|Date of Birth||20 June 1933, Santa Ana, California, USA|
|Birth Name||Charles Oliver Hand|
|Height||6' 2" (1.88 m)|
Mini Bio (2)
Brett Halsey, of the handsome beefcake variety, came to Hollywood during the James Dean era of delinquents on motorcycles. After a series of bit roles, he more or less came into his own in such forgettable cheapjack productions as Hot Rod Rumble (1957), High School Hellcats (1958), Roger Corman's The Cry Baby Killer (1958) and Speed Crazy (1959). More quality roles came his way with Return of the Fly (1959) opposite Vincent Price and Return to Peyton Place (1961). By the early 60s, however, he could see the writing on the wall as his career was going nowhere. He moved to Europe and settled in comfortably with scores of dubbed spectacles and adventures, then spaghetti westerns a la Clint Eastwood. Managing for well over a decade in this manner, he eventually returned to the U.S. and eeked out a living on 70s and 80s daytime soaps and in scattered filming, often as a high-ranking official. Halsey married and divorced three actresses, including Luciana Paluzzi, a former Bond girl.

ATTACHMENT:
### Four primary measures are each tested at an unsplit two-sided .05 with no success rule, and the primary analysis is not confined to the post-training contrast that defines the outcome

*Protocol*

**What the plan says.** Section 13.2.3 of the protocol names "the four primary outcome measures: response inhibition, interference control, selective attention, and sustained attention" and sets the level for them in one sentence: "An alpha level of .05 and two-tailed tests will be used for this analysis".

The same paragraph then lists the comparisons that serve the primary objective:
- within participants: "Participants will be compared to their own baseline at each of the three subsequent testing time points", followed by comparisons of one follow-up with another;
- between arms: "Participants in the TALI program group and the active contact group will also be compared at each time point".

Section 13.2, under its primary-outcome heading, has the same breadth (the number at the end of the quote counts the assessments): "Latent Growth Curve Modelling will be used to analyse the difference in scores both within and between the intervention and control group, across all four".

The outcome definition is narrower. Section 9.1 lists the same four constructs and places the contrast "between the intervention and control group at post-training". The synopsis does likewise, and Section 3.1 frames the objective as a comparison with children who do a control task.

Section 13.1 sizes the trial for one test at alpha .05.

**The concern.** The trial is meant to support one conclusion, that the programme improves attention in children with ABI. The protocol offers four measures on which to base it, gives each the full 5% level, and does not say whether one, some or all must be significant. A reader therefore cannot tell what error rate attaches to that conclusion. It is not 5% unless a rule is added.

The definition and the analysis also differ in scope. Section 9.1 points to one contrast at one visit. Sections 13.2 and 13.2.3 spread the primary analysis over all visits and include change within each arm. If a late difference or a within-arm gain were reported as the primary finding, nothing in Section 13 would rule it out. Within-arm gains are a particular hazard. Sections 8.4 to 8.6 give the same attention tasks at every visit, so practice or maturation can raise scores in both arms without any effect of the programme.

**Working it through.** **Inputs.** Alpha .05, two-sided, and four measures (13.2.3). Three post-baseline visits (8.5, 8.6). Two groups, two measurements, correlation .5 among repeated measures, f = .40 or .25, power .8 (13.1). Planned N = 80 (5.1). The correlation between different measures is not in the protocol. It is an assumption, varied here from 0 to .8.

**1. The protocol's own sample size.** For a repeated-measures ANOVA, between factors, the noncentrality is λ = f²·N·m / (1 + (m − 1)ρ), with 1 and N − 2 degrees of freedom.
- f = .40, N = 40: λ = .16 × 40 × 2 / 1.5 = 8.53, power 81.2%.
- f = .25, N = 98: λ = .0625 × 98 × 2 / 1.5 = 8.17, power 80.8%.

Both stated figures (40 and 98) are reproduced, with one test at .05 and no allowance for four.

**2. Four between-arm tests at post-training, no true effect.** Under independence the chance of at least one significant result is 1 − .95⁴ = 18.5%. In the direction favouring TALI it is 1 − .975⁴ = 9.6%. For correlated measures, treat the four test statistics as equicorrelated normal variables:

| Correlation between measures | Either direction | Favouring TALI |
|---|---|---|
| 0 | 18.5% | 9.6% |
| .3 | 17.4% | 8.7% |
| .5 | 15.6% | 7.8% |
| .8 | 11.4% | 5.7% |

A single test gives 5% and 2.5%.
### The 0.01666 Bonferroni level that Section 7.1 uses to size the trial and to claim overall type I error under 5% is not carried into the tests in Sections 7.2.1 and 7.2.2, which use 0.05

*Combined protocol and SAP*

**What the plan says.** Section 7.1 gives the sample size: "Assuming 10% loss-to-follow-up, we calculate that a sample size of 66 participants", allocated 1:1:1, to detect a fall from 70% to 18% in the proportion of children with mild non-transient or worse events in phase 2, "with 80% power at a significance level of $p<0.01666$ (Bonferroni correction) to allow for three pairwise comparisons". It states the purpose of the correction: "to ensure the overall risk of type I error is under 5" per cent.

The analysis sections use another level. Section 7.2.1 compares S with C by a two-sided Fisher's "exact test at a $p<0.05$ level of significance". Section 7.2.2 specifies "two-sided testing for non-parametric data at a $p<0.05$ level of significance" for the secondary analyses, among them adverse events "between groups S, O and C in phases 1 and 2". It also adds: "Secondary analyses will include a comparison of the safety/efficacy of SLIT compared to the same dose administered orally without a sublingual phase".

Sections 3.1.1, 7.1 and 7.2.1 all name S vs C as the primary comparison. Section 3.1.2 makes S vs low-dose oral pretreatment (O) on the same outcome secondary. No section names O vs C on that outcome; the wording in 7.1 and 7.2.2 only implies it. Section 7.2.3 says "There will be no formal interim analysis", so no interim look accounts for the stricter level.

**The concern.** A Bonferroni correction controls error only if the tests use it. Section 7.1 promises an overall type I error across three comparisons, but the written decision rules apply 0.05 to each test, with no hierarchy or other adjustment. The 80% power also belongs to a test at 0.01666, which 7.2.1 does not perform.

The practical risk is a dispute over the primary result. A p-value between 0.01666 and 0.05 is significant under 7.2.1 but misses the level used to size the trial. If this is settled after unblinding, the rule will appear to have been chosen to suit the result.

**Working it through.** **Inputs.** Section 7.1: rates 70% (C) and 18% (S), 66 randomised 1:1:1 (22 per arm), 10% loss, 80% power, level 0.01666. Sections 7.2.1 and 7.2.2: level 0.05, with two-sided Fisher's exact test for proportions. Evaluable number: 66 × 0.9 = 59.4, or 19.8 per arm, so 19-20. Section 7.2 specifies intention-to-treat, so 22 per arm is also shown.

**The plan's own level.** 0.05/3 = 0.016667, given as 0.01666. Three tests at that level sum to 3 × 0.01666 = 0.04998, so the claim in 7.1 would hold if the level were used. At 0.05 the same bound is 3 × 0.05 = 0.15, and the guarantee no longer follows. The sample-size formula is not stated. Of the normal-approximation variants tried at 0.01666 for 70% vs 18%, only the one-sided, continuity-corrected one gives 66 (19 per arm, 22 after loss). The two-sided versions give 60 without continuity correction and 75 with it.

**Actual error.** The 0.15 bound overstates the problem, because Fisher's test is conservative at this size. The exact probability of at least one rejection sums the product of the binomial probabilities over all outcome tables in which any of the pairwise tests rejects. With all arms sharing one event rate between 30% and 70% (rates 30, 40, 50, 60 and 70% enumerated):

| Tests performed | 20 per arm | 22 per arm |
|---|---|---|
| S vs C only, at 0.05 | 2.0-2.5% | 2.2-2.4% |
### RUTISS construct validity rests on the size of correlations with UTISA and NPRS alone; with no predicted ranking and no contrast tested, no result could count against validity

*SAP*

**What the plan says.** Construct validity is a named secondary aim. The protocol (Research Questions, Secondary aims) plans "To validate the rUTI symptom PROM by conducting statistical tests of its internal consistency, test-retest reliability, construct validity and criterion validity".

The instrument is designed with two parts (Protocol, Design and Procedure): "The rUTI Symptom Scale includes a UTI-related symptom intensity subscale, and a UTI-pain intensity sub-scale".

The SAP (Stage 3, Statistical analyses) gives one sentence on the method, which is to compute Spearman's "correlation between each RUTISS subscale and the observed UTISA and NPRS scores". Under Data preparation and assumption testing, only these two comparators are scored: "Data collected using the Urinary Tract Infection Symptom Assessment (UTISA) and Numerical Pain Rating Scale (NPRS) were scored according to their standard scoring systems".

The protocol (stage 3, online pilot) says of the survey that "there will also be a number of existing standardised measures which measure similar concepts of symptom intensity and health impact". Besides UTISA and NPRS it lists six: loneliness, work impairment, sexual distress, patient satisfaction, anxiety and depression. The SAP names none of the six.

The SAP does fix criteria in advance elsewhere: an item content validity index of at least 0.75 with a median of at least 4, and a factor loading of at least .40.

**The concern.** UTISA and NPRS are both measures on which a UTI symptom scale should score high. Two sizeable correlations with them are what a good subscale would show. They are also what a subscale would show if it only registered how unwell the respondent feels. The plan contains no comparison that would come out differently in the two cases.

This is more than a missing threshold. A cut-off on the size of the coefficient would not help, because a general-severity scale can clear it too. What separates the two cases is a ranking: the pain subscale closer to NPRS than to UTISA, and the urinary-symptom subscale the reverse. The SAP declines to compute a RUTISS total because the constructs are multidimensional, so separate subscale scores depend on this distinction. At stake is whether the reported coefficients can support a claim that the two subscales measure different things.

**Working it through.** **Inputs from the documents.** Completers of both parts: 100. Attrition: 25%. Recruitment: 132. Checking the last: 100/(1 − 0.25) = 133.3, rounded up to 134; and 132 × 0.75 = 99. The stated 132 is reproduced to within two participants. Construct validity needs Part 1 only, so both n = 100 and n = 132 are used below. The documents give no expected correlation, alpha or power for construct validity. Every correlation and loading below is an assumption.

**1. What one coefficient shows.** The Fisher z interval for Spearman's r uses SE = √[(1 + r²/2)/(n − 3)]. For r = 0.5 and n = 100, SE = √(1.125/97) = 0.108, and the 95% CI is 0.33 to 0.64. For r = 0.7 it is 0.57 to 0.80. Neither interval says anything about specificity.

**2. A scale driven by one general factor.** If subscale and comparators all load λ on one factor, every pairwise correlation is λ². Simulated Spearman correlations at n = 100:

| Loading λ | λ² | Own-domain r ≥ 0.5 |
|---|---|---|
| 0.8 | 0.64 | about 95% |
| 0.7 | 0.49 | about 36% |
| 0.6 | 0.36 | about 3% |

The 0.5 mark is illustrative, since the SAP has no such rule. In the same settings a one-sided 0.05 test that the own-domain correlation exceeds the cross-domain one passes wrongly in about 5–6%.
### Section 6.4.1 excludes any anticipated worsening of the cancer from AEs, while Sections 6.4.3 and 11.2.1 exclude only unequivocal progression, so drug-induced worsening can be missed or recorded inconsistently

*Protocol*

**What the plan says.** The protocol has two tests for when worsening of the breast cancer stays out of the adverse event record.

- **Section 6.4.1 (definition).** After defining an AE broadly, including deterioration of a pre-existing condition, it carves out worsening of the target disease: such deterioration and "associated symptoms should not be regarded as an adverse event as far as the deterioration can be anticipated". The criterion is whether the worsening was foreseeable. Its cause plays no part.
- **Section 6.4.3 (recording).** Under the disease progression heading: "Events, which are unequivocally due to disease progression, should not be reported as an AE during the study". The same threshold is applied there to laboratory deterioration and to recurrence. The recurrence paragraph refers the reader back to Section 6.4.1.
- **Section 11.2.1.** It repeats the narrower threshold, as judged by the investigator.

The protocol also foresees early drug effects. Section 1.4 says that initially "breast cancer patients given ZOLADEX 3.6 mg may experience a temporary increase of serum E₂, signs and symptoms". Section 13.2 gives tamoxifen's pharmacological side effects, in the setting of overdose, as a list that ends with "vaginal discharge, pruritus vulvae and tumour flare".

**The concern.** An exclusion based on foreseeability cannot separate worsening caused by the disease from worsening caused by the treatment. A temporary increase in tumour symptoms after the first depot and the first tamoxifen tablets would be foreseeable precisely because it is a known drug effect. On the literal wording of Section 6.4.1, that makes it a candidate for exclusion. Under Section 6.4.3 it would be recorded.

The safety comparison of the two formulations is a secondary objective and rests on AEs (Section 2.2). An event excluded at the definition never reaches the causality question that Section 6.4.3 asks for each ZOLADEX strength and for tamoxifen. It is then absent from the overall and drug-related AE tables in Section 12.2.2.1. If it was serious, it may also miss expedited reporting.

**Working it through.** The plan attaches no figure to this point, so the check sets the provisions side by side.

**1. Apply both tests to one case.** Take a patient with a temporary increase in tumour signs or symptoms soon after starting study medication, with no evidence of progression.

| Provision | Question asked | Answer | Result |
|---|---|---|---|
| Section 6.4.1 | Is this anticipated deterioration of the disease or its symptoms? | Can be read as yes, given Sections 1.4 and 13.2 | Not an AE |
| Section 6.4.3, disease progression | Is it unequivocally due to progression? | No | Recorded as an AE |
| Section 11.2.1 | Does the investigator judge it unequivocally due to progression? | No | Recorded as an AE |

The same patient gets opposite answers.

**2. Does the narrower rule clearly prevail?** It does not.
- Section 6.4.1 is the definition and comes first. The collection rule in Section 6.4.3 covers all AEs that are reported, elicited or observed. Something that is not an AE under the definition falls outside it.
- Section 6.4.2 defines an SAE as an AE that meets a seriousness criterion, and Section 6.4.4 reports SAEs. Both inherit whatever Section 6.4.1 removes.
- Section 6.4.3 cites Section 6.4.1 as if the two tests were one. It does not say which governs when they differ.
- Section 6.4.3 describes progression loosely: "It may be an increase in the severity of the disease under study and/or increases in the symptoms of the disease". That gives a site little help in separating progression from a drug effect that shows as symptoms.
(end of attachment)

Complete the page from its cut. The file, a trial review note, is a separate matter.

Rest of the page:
- IMDb Mini Biography By: Gary Brumburgh / email@example.com
Brett began his professional film acting career at Universal Studios as the teenage son of "Ma and Pa Kettle".
He spent two years in the Universal Studios New Talent Program, where in addition to a regular study program, he played supporting roles in thirteen films, including To Hell and Back (1955) with Audie Murphy, All I Desire (1953) and Revenge of the Creature (1955).
Later, he graduated into becoming one of Hollywood's handsome "Teenage Rebels", starring in films like, High School Hellcats (1958), Hot Rod Rumble (1957), The Cry Baby Killer (1958), Speed Crazy (1959), etc.
At about this time, he began some serious acting in "live" television, appearing on Playhouse 90, Studio One, Westinghouse Theatre and Matinee Theatre. He also began working in TV shows like: The Life of Riley (1949), Sea Hunt (1958), Highway Patrol (1955), Gunsmoke (1955), along with continuing roles in Mackenzie's Raiders (1958) and Tales of the 77th Bengal Lancers (1956).
As his film career progressed, his roles widened to include westerns like Four Fast Guns (1960) - war films like Submarine Seahawk (1958) - adventure like Smoke Jumpers (1958)
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At 20th Century Fox, Brett had a major career break-through with the title role in Return of the Fly (1959). Continuing at Fox, he starred in Blood and Steel (1959), Desire in the Dust (1960), The Best of Everything (1959), Return to Peyton Place (1961) and in the ABC-TV/20th Century Fox series, Follow the Sun (1961).